Border Police destroy settler homes

Synagogue also razed in unauthorized outpost Mitzpe Avihai.

By
August 6, 2010 01:52
4 minute read.
A BORDER policeman drags a settler youth along the ground by his sidelocks yesterday during the demo

Mitzpe Avihai 311. (photo credit: Courtesy)

“That’s my son! Leave him alone!” screamed Osnat Nahum at the border policemen who were preparing to drag Elyashiv, 17, away from the site of the unauthorized Mitzpe Avihai outpost early Thursday morning.

As a policeman sought to grab hold of the wriggling teen, Nahum bent over her son, who was stretched out on the ground, and tried to pull him away from the police.

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Her younger son, Amihai, 14, also raced to rescue his brother.

Their efforts were thwarted by policemen, one of whom roughly pushed Osnat Nahum away so that she fell on the ground. A second caught hold of Amihai Nahum in a bear hug and held him back.

The policeman then dragged Elyashiv Nahum along the ground by grasping his navy blue T-shirt. His mother tried once more to stop police from taking him away.

“I came here to watch over him, to make sure that he doesn’t do anything,” Osnat Nahum yelled out.



For a few seconds, she pulled at one of her son’s arms while a policeman pulled at another.

Then she was pushed away again, and police succeeded in taking Elyashiv Nahum away.

Police then walked Amihai Nahum away from the site and took him as well.

Settlers caught the incident on video and posted it on YouTube Thursday, in the aftermath of a Border Police raid on Mitzpe Avihai, which is located just outside of the Kiryat Arba settlement.

The outpost was first erected a year and a half ago. It has since been destroyed more than six times.

Police said they had arrived at Mitzpe Avihai to destroy the outpost at 2:30 a.m. Dozens of police officers, including border patrolmen and members of the YASAM anti-riot unit, moved into the area. Once the officers arrived on the scene, the demolition took around two hours to complete.

The police demolished six wooden structures – four family homes, one structure housing singles, and a synagogue.

Settlers alleged that the police confiscated the Torah scroll and religious texts, including prayer books, that were in the synagogue. They also charged that Border Police beat up activists who had gathered at the site to help prevent the demolition after receiving SMS messages that security forces were heading there.

After the demolition, activists allegedly set fire to a nearby Palestinian field and threw stones at Palestinians.

Right-wing activist Itamar Ben-Gvir said that the fire was part of the “price tag” policy, under which settlers attack Palestinians and their property in retaliation for housing demolitions.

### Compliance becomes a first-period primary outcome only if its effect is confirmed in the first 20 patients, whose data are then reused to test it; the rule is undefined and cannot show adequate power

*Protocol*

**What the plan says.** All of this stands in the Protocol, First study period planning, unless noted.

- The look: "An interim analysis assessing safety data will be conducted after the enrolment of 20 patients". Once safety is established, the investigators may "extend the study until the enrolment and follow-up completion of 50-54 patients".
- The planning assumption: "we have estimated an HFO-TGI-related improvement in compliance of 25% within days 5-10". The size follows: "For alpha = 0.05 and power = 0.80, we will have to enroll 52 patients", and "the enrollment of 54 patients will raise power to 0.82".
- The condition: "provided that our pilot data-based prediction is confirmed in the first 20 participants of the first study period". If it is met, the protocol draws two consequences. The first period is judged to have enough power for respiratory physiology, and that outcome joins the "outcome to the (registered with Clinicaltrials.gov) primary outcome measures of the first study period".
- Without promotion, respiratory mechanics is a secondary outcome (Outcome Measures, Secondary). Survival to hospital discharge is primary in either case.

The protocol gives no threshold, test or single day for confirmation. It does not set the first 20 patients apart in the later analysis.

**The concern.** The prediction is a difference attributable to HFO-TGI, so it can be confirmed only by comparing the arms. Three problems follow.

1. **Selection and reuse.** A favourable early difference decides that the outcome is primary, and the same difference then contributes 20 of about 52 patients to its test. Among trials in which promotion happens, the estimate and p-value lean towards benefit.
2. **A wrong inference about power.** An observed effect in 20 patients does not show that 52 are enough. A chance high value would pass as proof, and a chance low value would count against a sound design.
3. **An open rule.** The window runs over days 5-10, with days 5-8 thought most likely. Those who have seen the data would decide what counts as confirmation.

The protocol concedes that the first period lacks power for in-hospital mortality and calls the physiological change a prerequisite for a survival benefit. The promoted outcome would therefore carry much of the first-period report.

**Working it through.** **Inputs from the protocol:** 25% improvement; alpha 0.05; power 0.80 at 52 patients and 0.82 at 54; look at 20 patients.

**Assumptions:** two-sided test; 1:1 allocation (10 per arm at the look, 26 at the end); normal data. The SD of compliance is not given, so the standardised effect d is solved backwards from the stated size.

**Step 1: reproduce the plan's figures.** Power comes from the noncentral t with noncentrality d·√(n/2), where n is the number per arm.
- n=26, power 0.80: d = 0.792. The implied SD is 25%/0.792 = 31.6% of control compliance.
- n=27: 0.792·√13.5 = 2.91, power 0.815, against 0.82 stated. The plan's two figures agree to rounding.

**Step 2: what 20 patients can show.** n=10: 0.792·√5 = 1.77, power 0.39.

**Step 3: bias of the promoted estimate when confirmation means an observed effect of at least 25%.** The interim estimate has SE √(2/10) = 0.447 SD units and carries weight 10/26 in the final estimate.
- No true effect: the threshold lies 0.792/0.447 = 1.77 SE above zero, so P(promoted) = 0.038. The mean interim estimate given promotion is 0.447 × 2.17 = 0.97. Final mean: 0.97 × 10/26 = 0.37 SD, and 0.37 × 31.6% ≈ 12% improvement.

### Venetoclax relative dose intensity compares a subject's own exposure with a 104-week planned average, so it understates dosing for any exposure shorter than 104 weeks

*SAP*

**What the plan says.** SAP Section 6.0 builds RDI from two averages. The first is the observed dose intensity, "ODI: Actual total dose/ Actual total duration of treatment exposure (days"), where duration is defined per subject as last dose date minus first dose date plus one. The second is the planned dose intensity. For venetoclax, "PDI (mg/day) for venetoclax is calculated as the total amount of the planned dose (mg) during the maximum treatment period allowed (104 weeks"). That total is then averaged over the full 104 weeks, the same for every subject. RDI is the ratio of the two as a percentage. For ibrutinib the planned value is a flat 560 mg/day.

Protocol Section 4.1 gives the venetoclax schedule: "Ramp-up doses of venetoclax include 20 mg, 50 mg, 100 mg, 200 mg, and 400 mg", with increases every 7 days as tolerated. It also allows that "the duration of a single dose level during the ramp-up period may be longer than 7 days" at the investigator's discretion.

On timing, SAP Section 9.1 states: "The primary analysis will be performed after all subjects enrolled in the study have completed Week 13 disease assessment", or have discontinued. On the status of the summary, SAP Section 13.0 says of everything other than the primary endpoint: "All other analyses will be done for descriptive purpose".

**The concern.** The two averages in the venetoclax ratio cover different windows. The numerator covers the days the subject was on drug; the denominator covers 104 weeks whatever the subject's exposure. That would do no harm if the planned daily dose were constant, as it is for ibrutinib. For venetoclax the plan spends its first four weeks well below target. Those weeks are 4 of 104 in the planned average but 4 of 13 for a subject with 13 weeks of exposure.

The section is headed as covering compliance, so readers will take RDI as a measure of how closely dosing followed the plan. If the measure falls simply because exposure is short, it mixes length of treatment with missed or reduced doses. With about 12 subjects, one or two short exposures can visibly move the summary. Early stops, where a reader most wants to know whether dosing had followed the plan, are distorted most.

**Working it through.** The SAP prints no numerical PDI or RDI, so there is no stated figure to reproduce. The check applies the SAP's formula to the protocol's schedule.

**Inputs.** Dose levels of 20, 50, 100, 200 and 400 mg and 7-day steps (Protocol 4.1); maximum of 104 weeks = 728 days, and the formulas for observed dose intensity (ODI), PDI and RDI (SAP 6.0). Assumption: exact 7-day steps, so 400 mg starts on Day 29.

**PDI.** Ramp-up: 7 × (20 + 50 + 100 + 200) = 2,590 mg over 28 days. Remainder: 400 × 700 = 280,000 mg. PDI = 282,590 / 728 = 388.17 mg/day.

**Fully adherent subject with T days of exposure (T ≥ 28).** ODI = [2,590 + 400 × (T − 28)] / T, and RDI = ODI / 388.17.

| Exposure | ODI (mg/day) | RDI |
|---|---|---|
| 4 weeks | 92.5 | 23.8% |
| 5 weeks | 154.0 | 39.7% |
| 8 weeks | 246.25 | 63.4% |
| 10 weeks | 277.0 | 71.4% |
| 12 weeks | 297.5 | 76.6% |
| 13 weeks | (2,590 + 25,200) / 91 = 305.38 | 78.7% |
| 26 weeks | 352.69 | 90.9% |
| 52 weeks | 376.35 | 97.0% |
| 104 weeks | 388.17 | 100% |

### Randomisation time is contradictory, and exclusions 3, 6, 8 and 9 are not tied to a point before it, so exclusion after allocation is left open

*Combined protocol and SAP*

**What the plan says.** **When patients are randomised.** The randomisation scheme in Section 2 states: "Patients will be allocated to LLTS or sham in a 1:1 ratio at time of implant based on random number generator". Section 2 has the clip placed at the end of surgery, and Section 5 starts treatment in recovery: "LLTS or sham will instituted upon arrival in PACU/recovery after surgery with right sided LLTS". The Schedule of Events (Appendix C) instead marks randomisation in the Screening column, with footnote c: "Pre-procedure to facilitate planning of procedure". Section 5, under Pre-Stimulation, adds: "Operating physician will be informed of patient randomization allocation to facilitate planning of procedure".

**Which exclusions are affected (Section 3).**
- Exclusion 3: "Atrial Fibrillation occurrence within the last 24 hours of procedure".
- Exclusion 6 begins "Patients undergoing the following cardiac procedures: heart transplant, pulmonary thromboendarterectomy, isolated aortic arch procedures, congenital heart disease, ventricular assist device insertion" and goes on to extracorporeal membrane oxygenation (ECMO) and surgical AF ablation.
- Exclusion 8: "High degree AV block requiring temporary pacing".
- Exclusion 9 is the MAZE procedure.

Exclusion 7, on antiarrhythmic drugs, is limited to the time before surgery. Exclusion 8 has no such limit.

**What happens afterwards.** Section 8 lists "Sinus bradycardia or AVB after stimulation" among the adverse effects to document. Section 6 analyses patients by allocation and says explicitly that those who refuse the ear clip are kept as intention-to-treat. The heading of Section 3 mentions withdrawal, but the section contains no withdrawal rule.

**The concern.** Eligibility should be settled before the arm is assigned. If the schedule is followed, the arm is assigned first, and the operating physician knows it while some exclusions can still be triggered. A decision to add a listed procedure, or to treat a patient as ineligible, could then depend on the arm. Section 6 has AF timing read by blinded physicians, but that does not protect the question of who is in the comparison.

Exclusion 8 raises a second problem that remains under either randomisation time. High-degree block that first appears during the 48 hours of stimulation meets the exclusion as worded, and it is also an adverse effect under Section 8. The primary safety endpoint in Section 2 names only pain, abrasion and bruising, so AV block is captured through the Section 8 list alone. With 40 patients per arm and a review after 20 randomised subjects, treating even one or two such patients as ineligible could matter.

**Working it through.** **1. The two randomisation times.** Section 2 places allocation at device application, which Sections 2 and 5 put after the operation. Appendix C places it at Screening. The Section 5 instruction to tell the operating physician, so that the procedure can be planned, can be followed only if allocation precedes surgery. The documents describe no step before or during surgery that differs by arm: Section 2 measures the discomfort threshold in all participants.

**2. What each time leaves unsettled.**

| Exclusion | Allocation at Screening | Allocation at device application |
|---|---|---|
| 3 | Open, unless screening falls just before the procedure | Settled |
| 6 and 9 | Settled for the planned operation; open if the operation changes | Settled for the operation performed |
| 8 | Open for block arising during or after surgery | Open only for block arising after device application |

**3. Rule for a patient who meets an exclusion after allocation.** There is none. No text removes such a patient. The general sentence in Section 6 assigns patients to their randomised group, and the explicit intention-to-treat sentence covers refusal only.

Police alleged that an hour and a half after the demolitions, activists surrounded an IDF jeep at the site of the outpost, punctured its tires and attacked an officer. Four people were arrested and taken for questioning to the Hebron police station.

The soldier was not seriously hurt and was treated at a nearby base. Settlers claimed that six activists were wounded in the day’s events.

Osnat Nahum said her sons had been attacked by border policemen.

Her sons, she said, had been involved in building the outpost, and the younger one had been sleeping there when the Border Police arrived.

Nahum was awakened by the sound of the telephone in her home in the Otniel settlement when activists called Elyashiv to tell him what was happening. The two then traveled in the dark to Mitzpe Avihai to find Amihai Nahum.

After hearing her younger son’s story of being beaten by police, Osnat Nahum went to the nearby station to lodge a formal complaint. They then returned to find his tefillin, which had been left behind.

That was when Border Police surrounded them and took both her sons away, Osnat Nahum said. At one point, she said, a border policeman briefly dragged her son Elyashiv along the ground by his peyot (sidelocks).

In the background of the video that shows their arrest, one can hear a stone land, and a policeman is seen racing off into the distance.

But Nahum said her sons had not thrown any stones and that she had given them strict instructions not to be violent.

She spoke with The Jerusalem Post around 6 p.m. while she was still at the police station with her boys, some 12 hours after they were first arrested. Only now, she said, were they being taken to court.

Nahum said she had told her sons that “violence was fruitless” and had instructed them instead to pray when soldiers came to evacuate.

“They will destroy and we will build,” she said she’d told her sons.

Aryeh Davis, who has lived at the outpost for over a year with his wife and two small daughters, told the Post that plans were already under way to rebuild the outpost and that this time, two more families planned to join them.

But Ben-Gvir struck a much more strident tone when he warned that the demolitions would elicit a strong reaction.

“I wouldn’t be surprised if someone tried to harm area mosques as a result,” said Ben-Gvir.

National Union MK Michael Ben-Ari, meanwhile, said that when Prime Minister Binyamin Netanyahu and Defense Minister Ehud Barak were forgotten in the trash heap of history, “they will be opening a new kindergarten in Mitzpe Avihai.”


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